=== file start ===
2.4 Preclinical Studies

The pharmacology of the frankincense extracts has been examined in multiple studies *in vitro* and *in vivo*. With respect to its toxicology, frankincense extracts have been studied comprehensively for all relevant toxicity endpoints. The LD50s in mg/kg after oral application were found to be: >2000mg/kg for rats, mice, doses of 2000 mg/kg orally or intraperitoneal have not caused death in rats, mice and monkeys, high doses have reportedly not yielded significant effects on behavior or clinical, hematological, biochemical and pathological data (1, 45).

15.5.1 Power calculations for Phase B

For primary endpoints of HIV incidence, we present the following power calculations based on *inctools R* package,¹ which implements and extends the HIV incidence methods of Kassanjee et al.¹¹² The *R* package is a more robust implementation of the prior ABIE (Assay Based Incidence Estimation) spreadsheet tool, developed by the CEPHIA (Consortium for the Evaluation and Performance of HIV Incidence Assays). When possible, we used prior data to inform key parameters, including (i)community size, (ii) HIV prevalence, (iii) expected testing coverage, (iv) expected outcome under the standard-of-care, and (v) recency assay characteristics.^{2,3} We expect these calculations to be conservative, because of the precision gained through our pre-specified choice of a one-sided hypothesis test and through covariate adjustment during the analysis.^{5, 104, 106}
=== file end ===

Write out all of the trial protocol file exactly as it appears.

2.4 Preclinical Studies

The pharmacology of the frankincense extracts has been examined in multiple studies *in vitro* and *in vivo*. With respect to its toxicology, frankincense extracts have been studied comprehensively for all relevant toxicity endpoints. The LD50s in mg/kg after oral application were found to be: >2000mg/kg for rats, mice, doses of 2000 mg/kg orally or intraperitoneal have not caused death in rats, mice and monkeys, high doses have reportedly not yielded significant effects on behavior or clinical, hematological, biochemical and pathological data (1, 45).

15.5.1 Power calculations for Phase B

For primary endpoints of HIV incidence, we present the following power calculations based on *inctools R* package,¹ which implements and extends the HIV incidence methods of Kassanjee et al.¹¹² The *R* package is a more robust implementation of the prior ABIE (Assay Based Incidence Estimation) spreadsheet tool, developed by the CEPHIA (Consortium for the Evaluation and Performance of HIV Incidence Assays). When possible, we used prior data to inform key parameters, including (i)community size, (ii) HIV prevalence, (iii) expected testing coverage, (iv) expected outcome under the standard-of-care, and (v) recency assay characteristics.^{2,3} We expect these calculations to be conservative, because of the precision gained through our pre-specified choice of a one-sided hypothesis test and through covariate adjustment during the analysis.^{5, 104, 106}